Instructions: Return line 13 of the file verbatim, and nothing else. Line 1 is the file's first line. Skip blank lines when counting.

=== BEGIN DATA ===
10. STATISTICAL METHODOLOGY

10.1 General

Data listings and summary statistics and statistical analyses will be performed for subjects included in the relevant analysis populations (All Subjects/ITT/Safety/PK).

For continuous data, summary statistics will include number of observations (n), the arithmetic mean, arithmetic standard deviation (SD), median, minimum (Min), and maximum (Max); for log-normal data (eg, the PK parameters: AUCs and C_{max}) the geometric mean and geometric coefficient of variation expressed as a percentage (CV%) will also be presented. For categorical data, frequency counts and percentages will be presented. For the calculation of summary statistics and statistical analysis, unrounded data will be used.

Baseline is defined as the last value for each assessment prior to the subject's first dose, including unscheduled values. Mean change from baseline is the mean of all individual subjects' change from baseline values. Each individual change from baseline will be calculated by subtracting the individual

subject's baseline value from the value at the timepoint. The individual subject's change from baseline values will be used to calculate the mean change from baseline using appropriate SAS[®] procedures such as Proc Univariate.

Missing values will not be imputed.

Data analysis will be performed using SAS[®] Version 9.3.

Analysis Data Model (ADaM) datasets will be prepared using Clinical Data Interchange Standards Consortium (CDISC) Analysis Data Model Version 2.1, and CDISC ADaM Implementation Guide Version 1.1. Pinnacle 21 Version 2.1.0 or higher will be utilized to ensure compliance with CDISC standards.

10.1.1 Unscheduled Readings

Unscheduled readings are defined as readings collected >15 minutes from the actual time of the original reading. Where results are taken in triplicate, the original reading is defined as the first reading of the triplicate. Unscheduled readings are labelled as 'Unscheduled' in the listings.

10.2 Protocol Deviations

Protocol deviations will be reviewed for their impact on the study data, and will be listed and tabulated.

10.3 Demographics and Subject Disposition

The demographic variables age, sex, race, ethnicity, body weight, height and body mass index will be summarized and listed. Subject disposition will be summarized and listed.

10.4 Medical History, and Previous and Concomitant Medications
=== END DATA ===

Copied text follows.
Protocol deviations will be reviewed for their impact on the study data, and will be listed and tabulated.